% Computational Intelligence: a logical approach.
% Prolog Code.
% An efficient implementation of Priority Queues.
% Copyright (c) 1998, Poole, Mackworth, Goebel and Oxford University Press.
%%%%%%%%%%%%%%%%%%%%%%%%%%%%%%%%%%%%%%%%%%%%%%%%%%%%%%%%%%%%%%%%%%%%%%%%%%%%%%%
% File : pq.pl %
% Author : David Poole, poole@cs.ubc.ca %
% Updated: 26 Septermber 1994 %
% Purpose: Implement priority queues in Prolog. %
%%%%%%%%%%%%%%%%%%%%%%%%%%%%%%%%%%%%%%%%%%%%%%%%%%%%%%%%%%%%%%%%%%%%%%%%%%%%%%%
:- module(pq, [
insertPQ/4,
removePQ/4,
sizePQ/2,
emptyPQ/1,
pq_to_list/2,
list_to_PQ/2,
min_of_PQ/5,
min_of_PQ/3,
heapsort/2
]).
/*
This provides a new representation for Prolog priority queues that is
more natuaral, more elegant and more efficient than the traditional
implementation of heaps derived from the array-based implementation
designed for procedural languages.
The empty priority queue is represented by "empty".
A non-empty priority queue is represented recursively as
"pq(Key,Datum,LPQ,RPQ)" where
Key is the (numeric) key for Datum
LPQ and RPQ are priority queues.
In our priority queues, we maintain the following invariant for each subtree:
The Key at the root is the smallest key in the subtree.
The right subtree RPQ has either the same number of data elements or
exactly one more than the left subtree LPQ.
This invariant insures that both the insert and delete operations have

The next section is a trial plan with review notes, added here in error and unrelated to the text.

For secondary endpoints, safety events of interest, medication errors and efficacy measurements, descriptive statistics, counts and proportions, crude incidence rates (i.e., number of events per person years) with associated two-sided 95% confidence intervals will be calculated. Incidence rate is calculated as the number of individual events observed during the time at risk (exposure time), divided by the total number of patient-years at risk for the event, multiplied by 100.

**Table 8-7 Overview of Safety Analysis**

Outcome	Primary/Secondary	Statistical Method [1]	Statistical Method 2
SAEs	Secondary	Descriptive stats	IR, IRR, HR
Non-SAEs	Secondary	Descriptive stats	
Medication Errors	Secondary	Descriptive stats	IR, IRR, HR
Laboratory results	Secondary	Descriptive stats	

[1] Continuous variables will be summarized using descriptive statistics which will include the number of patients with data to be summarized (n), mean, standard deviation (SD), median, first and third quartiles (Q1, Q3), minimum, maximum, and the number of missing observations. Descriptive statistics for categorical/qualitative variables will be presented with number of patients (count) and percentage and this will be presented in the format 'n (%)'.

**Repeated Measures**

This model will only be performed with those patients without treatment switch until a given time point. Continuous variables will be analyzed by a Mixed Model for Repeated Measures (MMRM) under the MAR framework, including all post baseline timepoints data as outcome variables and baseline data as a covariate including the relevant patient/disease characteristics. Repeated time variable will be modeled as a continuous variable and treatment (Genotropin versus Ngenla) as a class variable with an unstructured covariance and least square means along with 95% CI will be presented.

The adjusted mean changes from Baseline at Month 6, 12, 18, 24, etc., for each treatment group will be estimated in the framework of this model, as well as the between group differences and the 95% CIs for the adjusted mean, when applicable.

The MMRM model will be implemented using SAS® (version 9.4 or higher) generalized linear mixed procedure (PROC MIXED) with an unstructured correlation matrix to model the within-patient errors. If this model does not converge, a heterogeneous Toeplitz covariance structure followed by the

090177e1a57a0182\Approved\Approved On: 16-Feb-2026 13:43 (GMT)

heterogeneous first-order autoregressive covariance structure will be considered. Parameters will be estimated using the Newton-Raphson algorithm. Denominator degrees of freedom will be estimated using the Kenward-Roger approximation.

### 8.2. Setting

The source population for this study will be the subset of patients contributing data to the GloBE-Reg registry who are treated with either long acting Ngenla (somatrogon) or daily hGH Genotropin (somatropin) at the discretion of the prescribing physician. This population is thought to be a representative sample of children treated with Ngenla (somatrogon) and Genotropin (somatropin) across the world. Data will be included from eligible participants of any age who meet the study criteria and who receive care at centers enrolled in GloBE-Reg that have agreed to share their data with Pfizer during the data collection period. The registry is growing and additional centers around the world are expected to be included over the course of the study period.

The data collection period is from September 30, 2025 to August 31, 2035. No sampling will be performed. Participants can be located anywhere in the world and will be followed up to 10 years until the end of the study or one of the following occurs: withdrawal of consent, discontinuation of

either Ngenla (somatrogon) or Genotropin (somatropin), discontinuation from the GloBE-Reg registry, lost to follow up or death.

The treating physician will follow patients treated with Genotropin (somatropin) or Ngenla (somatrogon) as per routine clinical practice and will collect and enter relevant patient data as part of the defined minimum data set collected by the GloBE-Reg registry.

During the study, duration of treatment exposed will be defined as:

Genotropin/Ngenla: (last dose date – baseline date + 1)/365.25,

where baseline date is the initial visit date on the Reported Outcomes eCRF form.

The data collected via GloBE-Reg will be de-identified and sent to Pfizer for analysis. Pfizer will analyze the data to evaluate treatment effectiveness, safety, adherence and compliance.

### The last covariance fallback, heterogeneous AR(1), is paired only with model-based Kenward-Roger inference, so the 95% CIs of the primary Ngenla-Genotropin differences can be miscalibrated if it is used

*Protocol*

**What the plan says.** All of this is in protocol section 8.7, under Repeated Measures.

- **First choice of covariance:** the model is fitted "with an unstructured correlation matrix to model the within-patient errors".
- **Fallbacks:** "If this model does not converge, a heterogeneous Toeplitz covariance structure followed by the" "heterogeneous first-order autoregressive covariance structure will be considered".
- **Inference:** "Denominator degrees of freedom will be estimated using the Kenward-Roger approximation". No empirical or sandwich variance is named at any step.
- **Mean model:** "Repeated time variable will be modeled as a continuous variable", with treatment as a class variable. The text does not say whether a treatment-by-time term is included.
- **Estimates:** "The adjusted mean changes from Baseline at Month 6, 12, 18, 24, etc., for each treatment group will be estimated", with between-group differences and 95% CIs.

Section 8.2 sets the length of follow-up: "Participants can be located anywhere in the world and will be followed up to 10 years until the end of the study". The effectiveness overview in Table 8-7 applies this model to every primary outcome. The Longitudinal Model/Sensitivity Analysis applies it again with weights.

O(log n) time complexity, where n is the number of elements in the
queue.
*/
% insertPQ(+OldPQ, +Key, +Datum, -?NewPQ)
% inserts the new Key-Datum pair into the heap.
/*
The insertion operation behaves as follows:
insertPQ(OldPQ,Key,Datum,NewPQ) is true if inserting X into queue
OldPQ results in queue NewPQ. The balance invariant is maintained by
inserting data elements into the left subtree of OldPQ, creating a
new subtree. This new subtree is made the right subtree of NewPQ,
and the right subtree of OldPQ becomes the new left subtree of NewPQ.
The order invariant is maintained as follows: if the new key is
smaller than the key at the root of the queue, the new element is made
the root, and the old root element is inserted into the left subtree;
otherwise the new element is added to the left subtree.
*/
insertPQ(empty, Key, Datum, pq(Key, Datum,empty,empty)).
insertPQ(pq(Key1,Datum1,LPQ,RPQ),Key,Datum, pq(Key1,Datum1,RPQ,NLPQ)) :-
Key1 @< Key, !,
insertPQ(LPQ,Key,Datum,NLPQ).
insertPQ(pq(Key1,Datum1,LPQ,RPQ),Key,Datum, pq(Key,Datum,RPQ,NRPQ)) :-
Key1 @>= Key,
insertPQ(LPQ,Key1,Datum1,NRPQ).
/* Deleteion */
% removePQ(+OldPQ, ?Key, ?Datum, -NewPQ)
% is true Key-Datum is a smallest element of OldPQ, and NewPQ is the
% priority queue resulting from removing that element from priority
% queue OldPQ.
% If several pairs in the heap have the same key, it is
% not defined which of them will come out first.
/*
By the priority queue invariabnts, the root element always has a
smaller key than any element in its subtrees, and so has the smallest
key in the queue, and so is the element returned. Since it is being
deleted, it must be replaced by the next smallest element. To maintain
the balance invariant, the predicate remany(Val,OldPQ,NewPQ) removes a
node from the right subtree (since we always remove from the right to
maintain the invariant) and puts it as the top element in the priority
queue, and we swap subtrees, so that the left subtree is always at
most one element lighter than the right. To maintain the order
invariant, this value is pushed down through the queue with
pushPQ(OldPQ,NewPQ), which pushes the element down until the ordered